Alternatives to Lecithin

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Alternatives to Lecithin
Lecithin is used in many foods to stabilise the ingredients. (Thinkstock Images/Comstock/Getty Images)

Lecithin is used in many commercially-produced foods to thicken or stabilise the ingredients. It can be derived from animal sources, such as eggs or plant sources. One of the most common types of lecithin is soy lecithin. If you are allergic to soy, or if you just don't want lecithin in your diet, here are some alternatives that you can use at home.

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Cocoa Butter

If your recipe calls for lecithin as a thickener, you can use cocoa butter instead. In breads, you can substitute cocoa butter measure for measure. Cocoa butter contains more fat than lecithin and is more expensive, but if you wish to use it, you can obtain it at most grocery and health food stores. If you are concerned about the taste of the cocoa butter, you can use deodorised cocoa butter to preserve the original taste of your recipe.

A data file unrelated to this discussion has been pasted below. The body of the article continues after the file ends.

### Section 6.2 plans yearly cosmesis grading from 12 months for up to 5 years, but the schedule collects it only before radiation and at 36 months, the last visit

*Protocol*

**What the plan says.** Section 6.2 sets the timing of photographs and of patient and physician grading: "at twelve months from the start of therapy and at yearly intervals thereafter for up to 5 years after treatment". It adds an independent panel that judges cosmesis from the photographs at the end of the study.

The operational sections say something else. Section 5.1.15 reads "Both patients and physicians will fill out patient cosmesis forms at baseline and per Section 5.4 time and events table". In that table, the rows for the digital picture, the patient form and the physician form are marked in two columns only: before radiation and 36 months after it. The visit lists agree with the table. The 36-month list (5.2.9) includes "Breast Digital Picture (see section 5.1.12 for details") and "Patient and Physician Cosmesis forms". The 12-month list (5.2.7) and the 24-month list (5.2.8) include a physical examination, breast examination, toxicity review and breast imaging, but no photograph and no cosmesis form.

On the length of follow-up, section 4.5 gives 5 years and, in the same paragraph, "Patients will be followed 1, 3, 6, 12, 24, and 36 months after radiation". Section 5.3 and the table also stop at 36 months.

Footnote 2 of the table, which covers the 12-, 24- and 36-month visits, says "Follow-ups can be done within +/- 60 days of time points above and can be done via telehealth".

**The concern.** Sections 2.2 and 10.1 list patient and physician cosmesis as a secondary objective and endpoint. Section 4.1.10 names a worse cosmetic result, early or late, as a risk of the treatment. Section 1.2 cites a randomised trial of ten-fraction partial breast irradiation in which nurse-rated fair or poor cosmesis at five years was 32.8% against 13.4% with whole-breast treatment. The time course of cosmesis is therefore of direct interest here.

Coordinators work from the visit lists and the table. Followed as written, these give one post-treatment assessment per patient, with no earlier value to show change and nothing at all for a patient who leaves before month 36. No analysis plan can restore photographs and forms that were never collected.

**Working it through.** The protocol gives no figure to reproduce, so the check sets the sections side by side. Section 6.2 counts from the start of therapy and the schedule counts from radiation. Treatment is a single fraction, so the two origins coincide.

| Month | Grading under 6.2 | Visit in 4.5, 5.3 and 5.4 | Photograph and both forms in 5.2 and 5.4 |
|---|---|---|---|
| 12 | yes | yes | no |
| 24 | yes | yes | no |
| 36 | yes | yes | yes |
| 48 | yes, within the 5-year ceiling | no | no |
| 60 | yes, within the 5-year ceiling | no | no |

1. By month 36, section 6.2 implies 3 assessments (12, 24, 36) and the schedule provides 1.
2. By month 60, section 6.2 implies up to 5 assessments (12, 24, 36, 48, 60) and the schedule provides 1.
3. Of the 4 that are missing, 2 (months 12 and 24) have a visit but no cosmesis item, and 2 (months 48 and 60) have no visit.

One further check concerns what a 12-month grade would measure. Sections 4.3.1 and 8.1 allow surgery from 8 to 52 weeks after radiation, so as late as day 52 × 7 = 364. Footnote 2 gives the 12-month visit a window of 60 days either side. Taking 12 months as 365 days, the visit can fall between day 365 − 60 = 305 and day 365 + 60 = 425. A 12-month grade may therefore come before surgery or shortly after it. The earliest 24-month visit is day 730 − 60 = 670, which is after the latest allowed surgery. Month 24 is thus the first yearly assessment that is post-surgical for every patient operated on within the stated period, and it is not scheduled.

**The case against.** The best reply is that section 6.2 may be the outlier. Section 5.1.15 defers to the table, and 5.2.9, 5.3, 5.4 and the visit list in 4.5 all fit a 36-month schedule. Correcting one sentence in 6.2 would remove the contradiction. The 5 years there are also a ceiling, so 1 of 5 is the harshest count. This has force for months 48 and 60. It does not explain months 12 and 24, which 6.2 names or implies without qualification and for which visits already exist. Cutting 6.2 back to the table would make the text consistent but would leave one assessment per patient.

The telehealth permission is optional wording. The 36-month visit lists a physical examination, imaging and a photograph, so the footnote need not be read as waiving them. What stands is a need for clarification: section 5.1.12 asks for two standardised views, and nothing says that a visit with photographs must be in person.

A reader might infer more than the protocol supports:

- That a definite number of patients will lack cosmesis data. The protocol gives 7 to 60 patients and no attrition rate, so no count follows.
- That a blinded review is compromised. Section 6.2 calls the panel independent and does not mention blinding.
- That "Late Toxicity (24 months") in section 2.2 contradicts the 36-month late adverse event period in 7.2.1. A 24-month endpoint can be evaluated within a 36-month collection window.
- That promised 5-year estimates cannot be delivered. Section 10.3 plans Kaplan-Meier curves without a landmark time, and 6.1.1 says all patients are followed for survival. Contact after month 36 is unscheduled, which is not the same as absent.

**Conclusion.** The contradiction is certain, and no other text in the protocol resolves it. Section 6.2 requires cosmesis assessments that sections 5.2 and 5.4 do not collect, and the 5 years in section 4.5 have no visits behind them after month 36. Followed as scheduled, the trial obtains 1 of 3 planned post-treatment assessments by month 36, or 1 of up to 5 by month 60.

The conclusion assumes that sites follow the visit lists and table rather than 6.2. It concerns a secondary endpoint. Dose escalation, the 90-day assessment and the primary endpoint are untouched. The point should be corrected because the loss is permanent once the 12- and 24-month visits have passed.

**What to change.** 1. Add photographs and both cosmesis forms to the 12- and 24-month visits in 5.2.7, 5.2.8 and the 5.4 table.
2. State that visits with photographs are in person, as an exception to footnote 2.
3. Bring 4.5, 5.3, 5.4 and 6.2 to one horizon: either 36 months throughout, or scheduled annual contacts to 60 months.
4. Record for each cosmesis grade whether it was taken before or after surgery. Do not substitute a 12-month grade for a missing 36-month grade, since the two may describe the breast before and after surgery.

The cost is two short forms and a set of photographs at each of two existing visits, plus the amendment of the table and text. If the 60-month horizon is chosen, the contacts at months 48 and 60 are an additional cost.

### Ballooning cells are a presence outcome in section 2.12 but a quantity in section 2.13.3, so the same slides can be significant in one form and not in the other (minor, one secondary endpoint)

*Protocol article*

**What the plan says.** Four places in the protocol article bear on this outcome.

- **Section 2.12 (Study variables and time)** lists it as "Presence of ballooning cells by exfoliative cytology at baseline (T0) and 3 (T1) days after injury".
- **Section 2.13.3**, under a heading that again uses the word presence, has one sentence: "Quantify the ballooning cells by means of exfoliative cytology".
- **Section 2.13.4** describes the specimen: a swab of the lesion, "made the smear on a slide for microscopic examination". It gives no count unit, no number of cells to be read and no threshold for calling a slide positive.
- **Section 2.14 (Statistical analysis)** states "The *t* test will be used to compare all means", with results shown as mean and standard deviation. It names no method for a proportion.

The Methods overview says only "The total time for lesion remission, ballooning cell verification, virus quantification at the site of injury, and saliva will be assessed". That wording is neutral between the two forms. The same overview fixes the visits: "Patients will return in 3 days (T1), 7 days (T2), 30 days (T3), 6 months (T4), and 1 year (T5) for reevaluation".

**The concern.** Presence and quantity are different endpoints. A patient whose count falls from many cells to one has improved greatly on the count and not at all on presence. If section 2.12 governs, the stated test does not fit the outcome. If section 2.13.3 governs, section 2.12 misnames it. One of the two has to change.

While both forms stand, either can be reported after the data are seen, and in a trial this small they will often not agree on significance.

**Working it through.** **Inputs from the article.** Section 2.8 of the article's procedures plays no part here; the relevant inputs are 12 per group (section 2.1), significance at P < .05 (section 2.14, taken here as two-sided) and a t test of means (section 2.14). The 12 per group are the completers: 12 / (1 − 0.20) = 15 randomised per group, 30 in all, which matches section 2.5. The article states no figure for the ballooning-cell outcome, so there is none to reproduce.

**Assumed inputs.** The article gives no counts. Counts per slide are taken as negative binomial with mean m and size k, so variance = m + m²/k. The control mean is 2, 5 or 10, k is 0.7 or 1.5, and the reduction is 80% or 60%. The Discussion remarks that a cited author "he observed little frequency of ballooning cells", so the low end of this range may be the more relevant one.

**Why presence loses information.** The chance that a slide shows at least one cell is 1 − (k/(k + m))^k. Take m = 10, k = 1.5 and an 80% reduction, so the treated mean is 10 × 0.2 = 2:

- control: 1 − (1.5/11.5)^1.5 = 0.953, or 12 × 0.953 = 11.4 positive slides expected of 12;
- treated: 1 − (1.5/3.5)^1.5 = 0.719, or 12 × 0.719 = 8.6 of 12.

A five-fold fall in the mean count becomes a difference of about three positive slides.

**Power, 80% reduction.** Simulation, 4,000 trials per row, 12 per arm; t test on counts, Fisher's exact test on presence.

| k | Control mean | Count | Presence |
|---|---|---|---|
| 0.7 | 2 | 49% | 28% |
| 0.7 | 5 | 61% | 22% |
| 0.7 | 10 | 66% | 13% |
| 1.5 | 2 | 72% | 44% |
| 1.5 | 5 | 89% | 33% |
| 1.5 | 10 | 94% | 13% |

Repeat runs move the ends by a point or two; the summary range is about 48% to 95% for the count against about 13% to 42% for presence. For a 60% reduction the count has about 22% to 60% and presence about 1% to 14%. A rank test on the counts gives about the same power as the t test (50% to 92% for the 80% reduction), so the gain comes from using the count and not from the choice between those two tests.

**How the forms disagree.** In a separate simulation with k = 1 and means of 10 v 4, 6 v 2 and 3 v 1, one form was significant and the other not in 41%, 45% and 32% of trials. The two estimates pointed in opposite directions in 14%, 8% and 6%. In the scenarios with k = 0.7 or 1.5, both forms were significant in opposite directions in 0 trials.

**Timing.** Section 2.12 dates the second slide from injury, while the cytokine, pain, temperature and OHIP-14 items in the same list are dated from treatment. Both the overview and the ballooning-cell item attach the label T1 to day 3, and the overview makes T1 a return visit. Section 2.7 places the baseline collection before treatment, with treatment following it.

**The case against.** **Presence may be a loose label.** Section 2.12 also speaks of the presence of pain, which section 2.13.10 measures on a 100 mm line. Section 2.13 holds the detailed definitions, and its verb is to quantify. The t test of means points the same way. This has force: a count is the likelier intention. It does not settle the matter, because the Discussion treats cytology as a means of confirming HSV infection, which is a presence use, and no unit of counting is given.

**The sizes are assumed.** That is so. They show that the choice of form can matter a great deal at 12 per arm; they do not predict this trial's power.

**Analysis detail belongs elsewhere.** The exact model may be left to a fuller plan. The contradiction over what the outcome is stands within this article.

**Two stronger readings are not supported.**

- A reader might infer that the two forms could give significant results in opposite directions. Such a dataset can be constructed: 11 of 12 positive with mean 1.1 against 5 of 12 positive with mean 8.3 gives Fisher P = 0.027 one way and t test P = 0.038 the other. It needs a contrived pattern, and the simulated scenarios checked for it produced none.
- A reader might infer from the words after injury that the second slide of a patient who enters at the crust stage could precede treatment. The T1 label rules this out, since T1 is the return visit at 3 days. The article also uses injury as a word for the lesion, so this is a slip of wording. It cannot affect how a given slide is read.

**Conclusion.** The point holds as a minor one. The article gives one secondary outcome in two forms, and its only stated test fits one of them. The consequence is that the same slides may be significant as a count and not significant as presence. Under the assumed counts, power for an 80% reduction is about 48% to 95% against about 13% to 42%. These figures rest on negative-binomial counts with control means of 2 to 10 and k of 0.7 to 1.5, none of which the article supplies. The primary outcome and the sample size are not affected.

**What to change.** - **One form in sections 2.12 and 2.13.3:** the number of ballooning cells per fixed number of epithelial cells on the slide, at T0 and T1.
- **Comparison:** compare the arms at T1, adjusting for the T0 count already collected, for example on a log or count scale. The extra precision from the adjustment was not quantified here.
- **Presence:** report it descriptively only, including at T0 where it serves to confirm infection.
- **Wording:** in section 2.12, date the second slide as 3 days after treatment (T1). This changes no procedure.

Egg Yolk

Egg yolk is an easy-to-find lecithin substitute that is a very effective emulsifier, or binder. Substitute one large egg yolk for every tablespoon of lecithin powder. One disadvantage to using egg yolk is that egg yolks have a much higher fat content than lecithin. If fat content is a problem, look for an egg replacer powder at your local health foods store. Follow the instructions on the box to determine the proper measurements.

PGPR

PGPR, or polyglycerol polyricinoleate, is a castor oil-derived emulsifier that is used as a substitute for lecithin in chocolate and confections. It allows chocolate manufacturers to use smaller amounts of fat in its recipes. PGPR has been approved by the Food and Drug Administration since 2006, and multiple studies have proven it to be not harmful. However, it is not as healthy as cocoa butter, which it is usually used to replace.

Sunflower Lecithin

If you are allergic to soy, or if you are averse to genetically engineered soy, you can use sunflower lecithin in your cooking. The U.S. Food and Drug Administration approved it in 2009 as safe to eat. Sunflower lecithin is extracted using a cold-press process without harsh chemical solvents, making it the only raw type of lecithin.

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